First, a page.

Wednesday, January 21, 2009

He looked at them with anger

"But they were silent. And he looked around at them with anger, grieved at their hardness of heart..."

Wow, that's something to meditate on all day; the Lord looking at them, at me perhaps, with anger. And it is for good reason that He looks with anger. It is because of the "hardness of their heart."

I am quick to judge the Pharisees but slow to judge myself. When have I had a hard heart? When have I placed rules and regulations above mercy?

This isn't just a spiritual or religious problem either. It is a problem in our secular society as well. We are forced to follow rules and regulations at the expense of compassion and mercy.

Just the other day on my way home from work I saw a girl, probably about 14, walking in the neighborhood behind the Church. It was about 4 degrees outside with a windchill and she was wearing a light coat, jeans, and tennis shoes walking through the snow. It was obvious that she was cold, bitterly cold. I wanted to stop and offer her a ride. Even if she lived just a few minutes down the street at least she would be warmed in the car and out of the wind. But I didn't stop. I didn't offer. I drove on by. Why? The rules trumped mercy.

My innocent gesture of humanity could be seen as evil. It could appear that I was some creep patrolling the neighborhood. I envisioned the description of my car all over the evening news. I passed by leaving a daughter of God to shiver in the cold. I had to play by the rules and mercy had to be stashed in the glove box.

I wish I had the courage of Christ. He would have stopped and asked her if she wanted a ride, gave her his coat or something. In the Gospel passage He defiantly breaks the "rules" and administers mercy. In my mind's eye, I see Him standing there asking the question, "Is it lawful on the Sabbath to do good or to do harm, to save life or to kill?" Silence. Silence. Silence.

Such a simple question that can be answered by a child, yet the "men" are silent. I then see Him look at them with anger, turn to the man and defiantly, with a loud voice say, "Stretch out your hand." As the man stretches out his hand there is an audible gasp from the audience while the Pharisees burn with anger and exit stage right.

He lets the chips fall where they may. The world hated Him for it. The powers joined forces against Him. He did what was right, never considering the opinion of the world. Oh, how I wish I were more like Him.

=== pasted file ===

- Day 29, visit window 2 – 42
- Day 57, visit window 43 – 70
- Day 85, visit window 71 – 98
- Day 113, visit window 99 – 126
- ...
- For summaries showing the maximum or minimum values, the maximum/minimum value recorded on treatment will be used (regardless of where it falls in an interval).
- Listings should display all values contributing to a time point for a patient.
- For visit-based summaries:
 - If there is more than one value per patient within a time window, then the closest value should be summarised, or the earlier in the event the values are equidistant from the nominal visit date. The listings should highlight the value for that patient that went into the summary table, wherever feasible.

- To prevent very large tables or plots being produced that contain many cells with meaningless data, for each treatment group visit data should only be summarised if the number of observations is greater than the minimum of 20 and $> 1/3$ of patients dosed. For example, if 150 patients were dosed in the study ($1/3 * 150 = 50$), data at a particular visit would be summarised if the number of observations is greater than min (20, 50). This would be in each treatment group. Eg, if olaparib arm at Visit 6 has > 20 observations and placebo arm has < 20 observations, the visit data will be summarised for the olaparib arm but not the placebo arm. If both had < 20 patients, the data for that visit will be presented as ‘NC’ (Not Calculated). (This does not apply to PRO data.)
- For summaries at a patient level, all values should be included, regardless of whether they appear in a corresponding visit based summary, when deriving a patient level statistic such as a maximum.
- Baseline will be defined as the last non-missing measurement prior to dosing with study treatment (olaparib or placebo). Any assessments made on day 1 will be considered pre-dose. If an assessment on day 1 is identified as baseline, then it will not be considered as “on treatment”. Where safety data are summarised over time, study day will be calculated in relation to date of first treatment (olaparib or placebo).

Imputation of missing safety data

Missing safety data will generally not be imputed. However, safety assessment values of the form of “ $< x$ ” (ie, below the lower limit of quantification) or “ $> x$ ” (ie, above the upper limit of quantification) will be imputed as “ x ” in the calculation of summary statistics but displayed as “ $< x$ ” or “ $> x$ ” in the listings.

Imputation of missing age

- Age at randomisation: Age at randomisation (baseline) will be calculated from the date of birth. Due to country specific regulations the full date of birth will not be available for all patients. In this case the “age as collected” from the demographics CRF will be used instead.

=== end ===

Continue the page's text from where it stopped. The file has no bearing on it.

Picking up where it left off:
Do not reprove me in your anger, LORD, nor punish me in your wrath.
Have pity on me, LORD, for I am weak; heal me, LORD, for my bones are trembling

Psalm 6:2-3

3 comments:

Bev said...

What an excellent post James. I think about this often when I'm making decisions about how to act, and I know some of us are more convicted by this than others. My husband, for example, is extremely giving of his time an energy to "do unto the least of these." Although I have no idea what he would have done if he'd been alone in the car and saw the girl out walking in the cold.

Wait, I'll go ask him. Ok, he just said he would have picked her up. He recognizes the problem but has experienced so much baloney for doing the right thing that it doesn't really bug him anymore. He feels it's between him and God. Since I have seen him do some pretty far reaching things to care for others I believe him. I've seen numerous instances in our ten year marriage where he chose to deal with scorn, humiliation, the pride of others, or even potential legal trouble over avoiding the appearance of evil.

This is not to say he thinks you did the wrong thing, I related this to him as a hypothetical. And to be honest when I examine my feelings if I'd been in your shoes I probably would have passed by as well. I think you and I can pray for the courage you wrote of, and hope that the Lord will have mercy on us as we bring our lives into more conformity with his will than the will of the people.

Thanks again for this post and especially for your honesty.

matthew archbold said...

that's a heck of a post. Gives me a lot to think about. thanks.

James M. Hahn said...

Bev, Thanks for your kind words. I need to hang out with your husband! God ain't finished with me yet.

Matthew, Thanks for reading.

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